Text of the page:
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Choosing memory for i7-860: Clock rates or Latency?

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October 4, 2009 1:58:13 PM

I'm going to buy an i7-860 within two weeks and I have sorted out almost all parts of the system - with the exception of the RAM. I plan on buying the GA-P55-UD6 board, a neat 5870 and I'm kinda set on 8 gigs of RAM. Now my questions appear: Does this cpu react better on pure memory bandwith (i.e. buying 1600 or even faster) or on lower latencies (i.e. buying cl7 or better). I'm not fixated on a certain brand as my local vendor has a few brands that can be ordered. I thought about Kingston 1600 with CL9, but maybe 1600CL8 is far better? Or even 1333CL7?

I'm so confused and I didn't get a serious clou from reading reviews of the new Lynnfield-CPUs.
a b } Memory
October 4, 2009 5:18:19 PM

Most important is to make sure it's 1.5V - 1.65V RAM. Don't choose any with higher voltage.

Also, your motherboard/BIOS supports XMP features, which make it easier to get the most out of your RAM. You want to consider buying RAM with the XMP feature.

You might read this article by Tom's Hardware. It's long and filled with detailed testing of various RAM speeds with the i7. Read the conclusions on the last page - you'll see that in their testing, it's not worth the money to go even to 1600 RAM. But note they do recommend getting quick timings - which is lower latency.
http://www.tomshardware.com/reviews/memory-scaling-i7,2...

Basically, I would recommend a good name-brand DDR3 at 1333 with low CL/latency. For 8GBs, get 4 - 2GB modules. The 4GB modules are priced too high and give too limited a choice right now. And a low latency for 1333 is CL=7

So, I'd recommend one of these modules. There may be more out there.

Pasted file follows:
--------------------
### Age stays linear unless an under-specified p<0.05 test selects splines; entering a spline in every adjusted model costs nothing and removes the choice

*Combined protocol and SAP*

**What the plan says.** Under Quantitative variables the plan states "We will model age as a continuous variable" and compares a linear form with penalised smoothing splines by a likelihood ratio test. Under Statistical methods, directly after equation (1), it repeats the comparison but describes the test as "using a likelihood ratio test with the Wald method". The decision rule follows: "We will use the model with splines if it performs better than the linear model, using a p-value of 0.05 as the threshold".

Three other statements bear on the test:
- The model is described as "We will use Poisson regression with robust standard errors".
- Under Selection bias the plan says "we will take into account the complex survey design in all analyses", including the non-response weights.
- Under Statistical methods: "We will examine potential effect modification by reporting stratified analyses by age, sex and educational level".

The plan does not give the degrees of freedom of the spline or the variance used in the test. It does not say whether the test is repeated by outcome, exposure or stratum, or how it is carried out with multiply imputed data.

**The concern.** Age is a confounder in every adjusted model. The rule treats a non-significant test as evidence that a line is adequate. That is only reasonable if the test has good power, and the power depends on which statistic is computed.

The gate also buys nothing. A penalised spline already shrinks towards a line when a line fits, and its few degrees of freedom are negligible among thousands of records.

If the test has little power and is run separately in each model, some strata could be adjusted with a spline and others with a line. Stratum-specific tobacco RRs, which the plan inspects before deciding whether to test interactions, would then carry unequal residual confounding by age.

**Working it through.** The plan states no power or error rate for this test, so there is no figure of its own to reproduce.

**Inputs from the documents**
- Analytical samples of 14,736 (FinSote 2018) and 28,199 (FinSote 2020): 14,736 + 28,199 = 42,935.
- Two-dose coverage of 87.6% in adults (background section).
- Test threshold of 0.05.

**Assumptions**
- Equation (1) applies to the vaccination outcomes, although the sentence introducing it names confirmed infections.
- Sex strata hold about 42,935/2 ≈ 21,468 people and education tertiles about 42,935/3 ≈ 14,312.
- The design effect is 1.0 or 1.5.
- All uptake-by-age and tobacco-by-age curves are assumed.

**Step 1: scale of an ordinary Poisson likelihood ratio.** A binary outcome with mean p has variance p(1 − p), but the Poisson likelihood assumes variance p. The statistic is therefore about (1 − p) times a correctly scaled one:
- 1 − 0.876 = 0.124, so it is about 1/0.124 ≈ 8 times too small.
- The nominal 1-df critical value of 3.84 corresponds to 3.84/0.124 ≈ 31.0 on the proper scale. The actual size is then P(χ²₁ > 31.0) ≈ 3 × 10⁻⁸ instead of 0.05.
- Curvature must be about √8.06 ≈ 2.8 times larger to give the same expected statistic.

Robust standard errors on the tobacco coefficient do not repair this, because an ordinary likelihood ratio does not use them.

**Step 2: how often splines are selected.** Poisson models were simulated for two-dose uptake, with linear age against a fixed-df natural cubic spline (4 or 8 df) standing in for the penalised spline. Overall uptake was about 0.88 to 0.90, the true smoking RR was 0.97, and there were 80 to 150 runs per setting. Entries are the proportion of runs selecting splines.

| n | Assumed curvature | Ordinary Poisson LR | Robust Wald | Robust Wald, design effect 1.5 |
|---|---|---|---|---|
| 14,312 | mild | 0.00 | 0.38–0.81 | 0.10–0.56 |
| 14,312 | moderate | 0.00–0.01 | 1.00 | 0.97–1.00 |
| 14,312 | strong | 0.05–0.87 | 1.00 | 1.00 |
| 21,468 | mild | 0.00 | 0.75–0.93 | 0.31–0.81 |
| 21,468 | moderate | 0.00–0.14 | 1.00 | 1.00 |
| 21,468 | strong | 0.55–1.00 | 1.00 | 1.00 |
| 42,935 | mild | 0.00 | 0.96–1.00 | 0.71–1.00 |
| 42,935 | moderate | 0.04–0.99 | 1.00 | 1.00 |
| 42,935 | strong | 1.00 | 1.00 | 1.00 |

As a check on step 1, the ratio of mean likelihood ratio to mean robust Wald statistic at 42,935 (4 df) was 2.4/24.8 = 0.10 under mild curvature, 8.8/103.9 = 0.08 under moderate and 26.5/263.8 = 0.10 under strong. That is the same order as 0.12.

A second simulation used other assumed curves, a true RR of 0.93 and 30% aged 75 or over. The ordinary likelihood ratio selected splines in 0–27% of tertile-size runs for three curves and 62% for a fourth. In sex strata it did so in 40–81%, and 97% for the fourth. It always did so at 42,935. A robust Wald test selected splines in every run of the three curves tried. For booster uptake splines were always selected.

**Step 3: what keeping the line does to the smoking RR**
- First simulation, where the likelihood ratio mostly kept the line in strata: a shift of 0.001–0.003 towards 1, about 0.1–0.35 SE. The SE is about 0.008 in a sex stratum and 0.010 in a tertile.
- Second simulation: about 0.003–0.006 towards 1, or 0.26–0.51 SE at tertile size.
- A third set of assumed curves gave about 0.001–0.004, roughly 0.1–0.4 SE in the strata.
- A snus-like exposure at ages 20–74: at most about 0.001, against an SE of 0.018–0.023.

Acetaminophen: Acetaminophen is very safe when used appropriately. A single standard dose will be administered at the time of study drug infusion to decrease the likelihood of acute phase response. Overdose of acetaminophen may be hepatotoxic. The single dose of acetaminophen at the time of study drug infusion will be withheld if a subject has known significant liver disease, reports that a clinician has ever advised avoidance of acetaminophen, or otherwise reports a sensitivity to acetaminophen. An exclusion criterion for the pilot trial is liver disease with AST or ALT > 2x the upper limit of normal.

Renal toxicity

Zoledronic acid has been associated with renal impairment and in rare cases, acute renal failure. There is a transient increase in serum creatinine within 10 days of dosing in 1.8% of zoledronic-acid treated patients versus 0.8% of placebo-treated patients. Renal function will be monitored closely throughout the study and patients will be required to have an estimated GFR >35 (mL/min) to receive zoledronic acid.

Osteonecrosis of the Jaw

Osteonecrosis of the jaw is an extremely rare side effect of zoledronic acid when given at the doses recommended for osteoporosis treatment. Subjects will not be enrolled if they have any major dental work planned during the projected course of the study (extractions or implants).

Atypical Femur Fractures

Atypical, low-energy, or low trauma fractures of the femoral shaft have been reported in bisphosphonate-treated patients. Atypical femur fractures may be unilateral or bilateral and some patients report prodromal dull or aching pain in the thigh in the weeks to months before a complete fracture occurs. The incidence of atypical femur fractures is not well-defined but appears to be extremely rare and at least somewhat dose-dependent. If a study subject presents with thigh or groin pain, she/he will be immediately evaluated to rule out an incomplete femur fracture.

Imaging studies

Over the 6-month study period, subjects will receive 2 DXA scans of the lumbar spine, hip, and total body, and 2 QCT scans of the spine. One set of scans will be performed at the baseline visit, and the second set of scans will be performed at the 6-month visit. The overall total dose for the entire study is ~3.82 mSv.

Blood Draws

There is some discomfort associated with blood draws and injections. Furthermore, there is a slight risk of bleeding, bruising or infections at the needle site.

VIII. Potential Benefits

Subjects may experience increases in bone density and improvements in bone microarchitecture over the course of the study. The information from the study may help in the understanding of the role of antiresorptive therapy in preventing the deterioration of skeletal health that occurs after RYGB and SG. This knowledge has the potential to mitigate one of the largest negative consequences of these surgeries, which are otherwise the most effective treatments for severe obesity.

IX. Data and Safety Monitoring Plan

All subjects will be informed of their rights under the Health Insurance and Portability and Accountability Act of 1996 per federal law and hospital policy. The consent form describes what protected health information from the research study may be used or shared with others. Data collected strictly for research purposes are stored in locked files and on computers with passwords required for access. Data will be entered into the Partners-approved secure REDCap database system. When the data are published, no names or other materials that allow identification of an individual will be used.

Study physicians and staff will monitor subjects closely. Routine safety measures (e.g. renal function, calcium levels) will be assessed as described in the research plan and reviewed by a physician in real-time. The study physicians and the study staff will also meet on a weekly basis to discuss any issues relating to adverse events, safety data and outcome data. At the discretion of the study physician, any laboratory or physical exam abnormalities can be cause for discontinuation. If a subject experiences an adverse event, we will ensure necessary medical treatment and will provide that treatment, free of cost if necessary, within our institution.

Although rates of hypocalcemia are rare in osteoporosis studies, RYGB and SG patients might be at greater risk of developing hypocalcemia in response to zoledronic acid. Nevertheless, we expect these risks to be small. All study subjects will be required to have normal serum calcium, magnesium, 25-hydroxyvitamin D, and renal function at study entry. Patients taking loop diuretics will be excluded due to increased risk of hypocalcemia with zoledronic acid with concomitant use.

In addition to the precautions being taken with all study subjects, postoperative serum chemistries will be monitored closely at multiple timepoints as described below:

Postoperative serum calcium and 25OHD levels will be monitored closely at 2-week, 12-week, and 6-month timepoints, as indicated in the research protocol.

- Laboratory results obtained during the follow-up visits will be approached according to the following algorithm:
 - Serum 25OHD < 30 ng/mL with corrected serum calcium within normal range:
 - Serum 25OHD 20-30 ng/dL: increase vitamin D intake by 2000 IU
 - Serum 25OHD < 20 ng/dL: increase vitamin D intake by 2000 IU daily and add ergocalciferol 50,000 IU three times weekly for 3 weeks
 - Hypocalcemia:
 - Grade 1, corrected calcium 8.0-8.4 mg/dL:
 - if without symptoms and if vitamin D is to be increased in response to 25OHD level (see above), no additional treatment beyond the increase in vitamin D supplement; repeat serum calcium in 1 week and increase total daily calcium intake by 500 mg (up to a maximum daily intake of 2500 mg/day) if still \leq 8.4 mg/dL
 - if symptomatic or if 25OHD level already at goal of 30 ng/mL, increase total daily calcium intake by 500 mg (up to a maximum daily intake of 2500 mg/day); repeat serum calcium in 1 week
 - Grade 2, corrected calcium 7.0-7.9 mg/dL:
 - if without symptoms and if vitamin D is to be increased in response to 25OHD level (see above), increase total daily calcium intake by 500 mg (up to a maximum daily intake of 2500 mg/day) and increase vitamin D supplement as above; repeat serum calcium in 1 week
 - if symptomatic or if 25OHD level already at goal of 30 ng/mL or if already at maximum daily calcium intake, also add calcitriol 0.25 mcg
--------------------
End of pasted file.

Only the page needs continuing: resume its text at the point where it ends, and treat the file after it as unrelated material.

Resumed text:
http://www.newegg.com/Product/Product.aspx?Item=N82E168...
http://www.newegg.com/Product/Product.aspx?Item=N82E168...
http://www.newegg.com/Product/Product.aspx?Item=N82E168...
http://www.newegg.com/Product/Product.aspx?Item=N82E168...
http://www.newegg.com/Product/Product.aspx?Item=N82E168...

October 4, 2009 10:36:15 PM

I read a suggestion on AnandTech-Forums to go for exactly 1,5V because it's the only real standard-conform voltage - on the other points they suggestes the same as you.
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a c 109 } Memory
October 4, 2009 10:59:54 PM

As mongox said, there the i5/i7 cpu's do not scale hardly at all with faster ram and better timings, at least in real(non-synthetic) tests.
1.65 volt ram is really 1.5v ram that has the ability to overclock a bit. The higher speed 1.65v ram will be able to run at 1.5 volts which is what you want. Don't pay more unless you are a maximum overclocker. Also don't pay more for fancy heat sinks, fans, or "bling". Buy from a vendor with good US support. I have done well with Patriot and Corsair.

It might be good to get a matched 8gb kit instead of two 4gb kits.
http://www.newegg.com/Product/Product.aspx?Item=N82E168...
a b } Memory
October 5, 2009 4:37:59 AM

make sure you get i7 compatible ram ( Voltages is the issue here)

personally I just get the cheapest ram i can find from a large manufacturer in the quantity and size i am looking for. the price difference you pay for performance ram verse the performance you gain is never worth it when money can be better spent else where. coincidentally it turns out to be muskin most the time

regardless i suggest you do some research as the board you have chosen uses 3 memory channels so for optimal performance memory should be sized in increments of 3 (say 3 2gig sticks giving you 6 gigs total) which will make a significant difference in performance vs 4 2gig sticks or two 4gig stick which would run in two channel leaving you with two unused mem channels
!